Writing may not be child’s play, but it does bring joy and satisfaction. Writing creates images with words. It orders our thinking and colours our world. It helps us connect the dots when it comes to important issues of life, faith, purpose and destiny. Writing helps us make sense of the journey, keeps us on track and moves us forward. When we write right, we help our readers enjoy these things too.   
  

I’m grateful that my body is healing and ideas are flowing again. I've been able to review my novel with fresh eyes and a fresh perspective. I've actually enjoyed giving it an overhaul. Although the messiness of life hindered my progress and satisfaction for a time, it also gave me breathing space, and permission to go easy on myself for a while. Most importantly, it reminded me that writing truly is worthwhile. And ... it’s fun!






Mazzy Adams is a published author of poetry, fiction and creative non-fiction. She has a passion for words, pictures and the positive potential in people. 
Website: www.mazzyadams.com 
Email: maz@mazzyadams.com

18 comments:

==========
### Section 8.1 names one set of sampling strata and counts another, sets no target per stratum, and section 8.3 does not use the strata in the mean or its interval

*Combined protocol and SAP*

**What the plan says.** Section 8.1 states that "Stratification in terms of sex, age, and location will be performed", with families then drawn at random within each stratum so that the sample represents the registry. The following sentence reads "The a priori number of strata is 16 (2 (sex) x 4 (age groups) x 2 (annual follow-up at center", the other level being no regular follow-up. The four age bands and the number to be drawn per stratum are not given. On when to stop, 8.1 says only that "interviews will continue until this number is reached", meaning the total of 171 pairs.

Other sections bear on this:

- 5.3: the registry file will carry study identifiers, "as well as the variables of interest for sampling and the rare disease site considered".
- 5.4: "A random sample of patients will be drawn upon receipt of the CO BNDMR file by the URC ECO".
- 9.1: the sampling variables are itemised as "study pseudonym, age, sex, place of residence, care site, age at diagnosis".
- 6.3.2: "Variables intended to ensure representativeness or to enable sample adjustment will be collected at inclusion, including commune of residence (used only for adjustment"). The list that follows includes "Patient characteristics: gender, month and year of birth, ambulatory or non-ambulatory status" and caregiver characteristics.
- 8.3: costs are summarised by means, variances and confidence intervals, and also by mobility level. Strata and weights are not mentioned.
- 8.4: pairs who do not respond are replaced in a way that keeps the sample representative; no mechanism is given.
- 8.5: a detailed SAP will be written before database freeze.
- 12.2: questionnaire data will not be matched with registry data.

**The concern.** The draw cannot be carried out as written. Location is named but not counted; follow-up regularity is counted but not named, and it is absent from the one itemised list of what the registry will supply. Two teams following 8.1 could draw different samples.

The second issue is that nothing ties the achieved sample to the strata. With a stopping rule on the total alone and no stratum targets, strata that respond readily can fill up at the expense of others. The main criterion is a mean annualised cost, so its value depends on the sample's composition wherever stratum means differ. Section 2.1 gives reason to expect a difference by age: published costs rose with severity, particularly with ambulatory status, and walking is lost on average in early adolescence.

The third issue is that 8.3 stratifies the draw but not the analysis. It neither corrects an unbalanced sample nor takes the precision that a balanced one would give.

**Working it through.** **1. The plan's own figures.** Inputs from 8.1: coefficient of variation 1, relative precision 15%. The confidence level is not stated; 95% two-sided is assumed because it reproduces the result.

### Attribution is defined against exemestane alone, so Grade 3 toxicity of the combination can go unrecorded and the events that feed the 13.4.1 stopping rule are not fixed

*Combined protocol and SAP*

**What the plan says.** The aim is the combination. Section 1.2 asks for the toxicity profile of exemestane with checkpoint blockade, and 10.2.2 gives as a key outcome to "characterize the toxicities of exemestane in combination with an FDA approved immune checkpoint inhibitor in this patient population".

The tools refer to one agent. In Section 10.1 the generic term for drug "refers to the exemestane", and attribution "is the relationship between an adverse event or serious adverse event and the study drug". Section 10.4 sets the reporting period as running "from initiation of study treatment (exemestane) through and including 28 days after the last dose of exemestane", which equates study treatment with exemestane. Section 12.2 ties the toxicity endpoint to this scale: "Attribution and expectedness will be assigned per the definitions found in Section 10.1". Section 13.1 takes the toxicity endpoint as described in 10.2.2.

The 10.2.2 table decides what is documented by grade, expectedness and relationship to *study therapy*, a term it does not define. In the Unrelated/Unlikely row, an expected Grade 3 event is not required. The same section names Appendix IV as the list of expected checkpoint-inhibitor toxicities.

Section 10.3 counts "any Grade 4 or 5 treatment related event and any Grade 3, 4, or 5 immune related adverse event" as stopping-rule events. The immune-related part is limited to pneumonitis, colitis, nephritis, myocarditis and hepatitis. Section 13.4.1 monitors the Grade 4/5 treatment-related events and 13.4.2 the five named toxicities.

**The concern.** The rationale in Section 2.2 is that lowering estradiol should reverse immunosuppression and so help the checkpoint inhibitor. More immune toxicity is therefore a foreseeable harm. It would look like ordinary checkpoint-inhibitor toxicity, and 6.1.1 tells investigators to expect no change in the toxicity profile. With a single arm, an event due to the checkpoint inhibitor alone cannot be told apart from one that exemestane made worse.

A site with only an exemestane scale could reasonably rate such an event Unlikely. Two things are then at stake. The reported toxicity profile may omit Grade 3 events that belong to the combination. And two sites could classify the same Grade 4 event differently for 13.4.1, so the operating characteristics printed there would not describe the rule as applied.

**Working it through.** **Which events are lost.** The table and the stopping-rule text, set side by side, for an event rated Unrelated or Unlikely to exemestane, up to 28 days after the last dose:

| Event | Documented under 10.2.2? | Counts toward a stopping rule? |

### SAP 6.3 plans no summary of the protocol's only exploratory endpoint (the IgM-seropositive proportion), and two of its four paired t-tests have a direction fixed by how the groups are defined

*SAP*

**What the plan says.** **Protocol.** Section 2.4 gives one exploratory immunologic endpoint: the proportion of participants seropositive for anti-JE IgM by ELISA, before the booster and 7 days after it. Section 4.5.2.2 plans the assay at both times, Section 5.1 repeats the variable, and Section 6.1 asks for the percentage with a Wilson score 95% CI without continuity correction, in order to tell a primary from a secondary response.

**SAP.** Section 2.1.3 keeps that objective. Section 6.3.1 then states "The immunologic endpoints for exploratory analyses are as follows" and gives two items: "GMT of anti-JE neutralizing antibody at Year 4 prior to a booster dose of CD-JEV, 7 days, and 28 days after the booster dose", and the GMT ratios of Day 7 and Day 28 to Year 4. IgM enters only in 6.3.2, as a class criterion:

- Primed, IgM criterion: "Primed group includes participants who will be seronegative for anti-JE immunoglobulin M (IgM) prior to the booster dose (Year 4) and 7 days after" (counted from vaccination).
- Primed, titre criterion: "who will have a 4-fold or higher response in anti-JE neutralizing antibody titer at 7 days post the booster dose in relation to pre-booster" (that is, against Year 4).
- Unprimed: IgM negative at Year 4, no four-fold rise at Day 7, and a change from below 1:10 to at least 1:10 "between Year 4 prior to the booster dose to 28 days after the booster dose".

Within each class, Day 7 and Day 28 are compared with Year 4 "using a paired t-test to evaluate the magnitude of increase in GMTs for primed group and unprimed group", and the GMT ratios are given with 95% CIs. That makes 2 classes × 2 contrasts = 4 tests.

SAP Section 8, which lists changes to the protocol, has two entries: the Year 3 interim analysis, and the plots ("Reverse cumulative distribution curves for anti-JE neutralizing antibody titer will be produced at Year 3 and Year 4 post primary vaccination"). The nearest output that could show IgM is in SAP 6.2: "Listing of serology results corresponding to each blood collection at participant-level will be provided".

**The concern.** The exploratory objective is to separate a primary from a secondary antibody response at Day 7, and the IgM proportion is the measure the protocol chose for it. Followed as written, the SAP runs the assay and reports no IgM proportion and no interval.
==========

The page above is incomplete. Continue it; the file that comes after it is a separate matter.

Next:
1. What a wonderfully creative post Mazzy. Thanks so much. It gave me a great start to the week - it truly did. Loved your pictures and what a lot of them. I too enjoyed the puzzle book mazes as a child. I still love real life mazes as an adult. I do sympathise with your health struggles and the resulting blur in creativity since I struggle all the time with that aspect of life. But so happy to hear you are healing and that your ideas are flowing. I can see that for myself in your beautiful post. Love it how you shone on us the truth that writing is fun! It's often neglected but I'm sure that's what God says to us too. Have fun writers! :) Thanks Mazzy! xox

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    1. Thanks Anusha. It was important for me to remember how much fun writing is. It gives my wellbeing a boost that really doesn't come any other way. It's all too easy to get caught up in the stress and pressures of publishing and marketing one's self as a measure of success as a writer. But for a writer, the act of writing is its own reward and what comes after is the bonus.